I don’t know any self-respecting mother who would wash their kids mouths out for saying tits.  But using the F word may be a different story.  The F word is pervasive.  Used by presidents of countries, CEO’s of major organizations, all throughout our society and planet, the F word has got to be one of the most pervasive love/hate ‘dirty’ words.  There is no other word that can be used for almost any type of speech; verb, adverb, noun, adjective, to mean almost anything.  My favorite was hearing a car mechanic throw down his wrench while saying, “I couldn’t get the f**king f**k to f**k.”

The F word is crazy.  I could write the word here, but it may actually offend some readers, so I better hadn’t, even though writing or saying ‘F word’ as opposed to actually writing the word out evokes the same image and has the same meaning.  If I don’t actually “say” it, I’m clean.  I can ‘almost’ say it and can refer to it, no problem.  But if I said or wrote it, I could be perceived as gross, guttural, offending.  If that’s not working our collective knickers in a twist.

We are so hypocritical with this word that even the Wall Street Journal and New York Times have used the acronym SNAFU in headlines and text over the decades.  We can refer to the word, pronounce the first letter as if we are saying the word, even use it in an acronym-turned-word.  So we accept major publications printing ‘F’, ‘F word,’ or even f**k, transmitting the meaning and image, but as long as the four letters don’t line up so that we read the word, then we are ok with it.  No cleaning or scrubbing necessary.

When I do use the F word from time to time, I immediately think, ‘Freddie, why did you just use the F word?  Were you trying to be cool, hip, edgy, or linguistically brave?  Why not pick among the thousands of other words?’   There are lots of alternatives for speaking edgy without chancing to offend the thin of skin.  And then I try to be more sensitive, maybe even to myself (eliminating the need for edge).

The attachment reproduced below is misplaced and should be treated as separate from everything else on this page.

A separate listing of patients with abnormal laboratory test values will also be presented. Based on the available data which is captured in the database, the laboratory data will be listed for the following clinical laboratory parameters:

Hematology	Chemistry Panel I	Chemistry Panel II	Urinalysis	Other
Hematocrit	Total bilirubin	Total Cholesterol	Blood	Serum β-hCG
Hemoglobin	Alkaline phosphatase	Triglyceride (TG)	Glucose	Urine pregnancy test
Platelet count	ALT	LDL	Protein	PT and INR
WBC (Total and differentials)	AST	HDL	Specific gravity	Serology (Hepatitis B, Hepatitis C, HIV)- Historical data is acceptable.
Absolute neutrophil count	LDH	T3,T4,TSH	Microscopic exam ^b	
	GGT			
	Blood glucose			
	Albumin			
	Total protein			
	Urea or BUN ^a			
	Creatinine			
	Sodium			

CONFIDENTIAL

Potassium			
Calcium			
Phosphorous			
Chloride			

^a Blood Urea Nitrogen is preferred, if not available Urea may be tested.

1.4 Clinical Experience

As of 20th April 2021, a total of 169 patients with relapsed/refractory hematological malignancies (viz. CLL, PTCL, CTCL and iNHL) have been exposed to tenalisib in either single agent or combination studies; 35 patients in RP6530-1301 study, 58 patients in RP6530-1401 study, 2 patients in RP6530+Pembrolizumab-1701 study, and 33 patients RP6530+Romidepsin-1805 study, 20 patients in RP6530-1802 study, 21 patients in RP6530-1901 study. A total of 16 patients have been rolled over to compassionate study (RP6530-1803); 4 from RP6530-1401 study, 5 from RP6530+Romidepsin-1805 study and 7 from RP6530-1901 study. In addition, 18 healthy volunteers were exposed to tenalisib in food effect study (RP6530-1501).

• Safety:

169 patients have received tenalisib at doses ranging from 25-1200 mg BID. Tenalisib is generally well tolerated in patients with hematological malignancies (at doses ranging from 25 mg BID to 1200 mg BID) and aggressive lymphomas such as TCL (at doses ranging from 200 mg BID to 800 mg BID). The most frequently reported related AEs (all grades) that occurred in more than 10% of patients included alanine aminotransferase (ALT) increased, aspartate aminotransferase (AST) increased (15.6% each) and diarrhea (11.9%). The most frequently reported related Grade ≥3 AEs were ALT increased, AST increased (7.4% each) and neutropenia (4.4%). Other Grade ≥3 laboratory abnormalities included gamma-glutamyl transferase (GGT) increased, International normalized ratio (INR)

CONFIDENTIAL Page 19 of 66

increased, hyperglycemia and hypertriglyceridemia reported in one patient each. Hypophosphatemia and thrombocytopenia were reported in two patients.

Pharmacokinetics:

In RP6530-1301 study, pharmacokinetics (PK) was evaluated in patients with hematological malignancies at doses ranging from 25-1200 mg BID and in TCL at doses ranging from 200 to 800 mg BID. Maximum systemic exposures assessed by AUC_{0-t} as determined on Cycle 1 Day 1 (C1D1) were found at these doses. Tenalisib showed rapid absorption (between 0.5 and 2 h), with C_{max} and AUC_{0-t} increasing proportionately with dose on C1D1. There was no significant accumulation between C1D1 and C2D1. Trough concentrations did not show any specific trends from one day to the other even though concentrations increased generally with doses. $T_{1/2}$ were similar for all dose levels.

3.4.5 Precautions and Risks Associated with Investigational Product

One of the other more recent famous letter words is the N word.  Although technically not a dirty word, it does fit into the curse category.  This may epitomize ridiculousness.  Black folk can and do use the N word liberally in conversation among those of their own color.  But it’s taboo for a non-black to use the word.  We can say “N word,” but we can’t actually say the word.  Crazy twisted.

There’s no question that our acceptance of what is offensive has changed over time.  What was “bloody” offensive hundreds of years ago is not bloody offensive any more.  Hell no.  Those words still sound the same.  We’ve just adjusted our tolerance, our image.

What I’d really like to see some day, are concerned mothers saying to their kids, “go scrub your tongue”  instead of the “go wash your mouth our with soap” threat.  The culprit offending word may have come out of the mouth, but scrubbing the tongue may provide the additional side benefit of actually cleaning.

Now for writing all this, I should probably go rinse with a concentrated detergent.  But I think I’ll stick to scrubbing the tongue.

As an aside,  check out the team spaghetti site.  MP has started to outline the ride idea.  And you can vote on the best weekend for next year’s epic.  There will be lot’s more coming.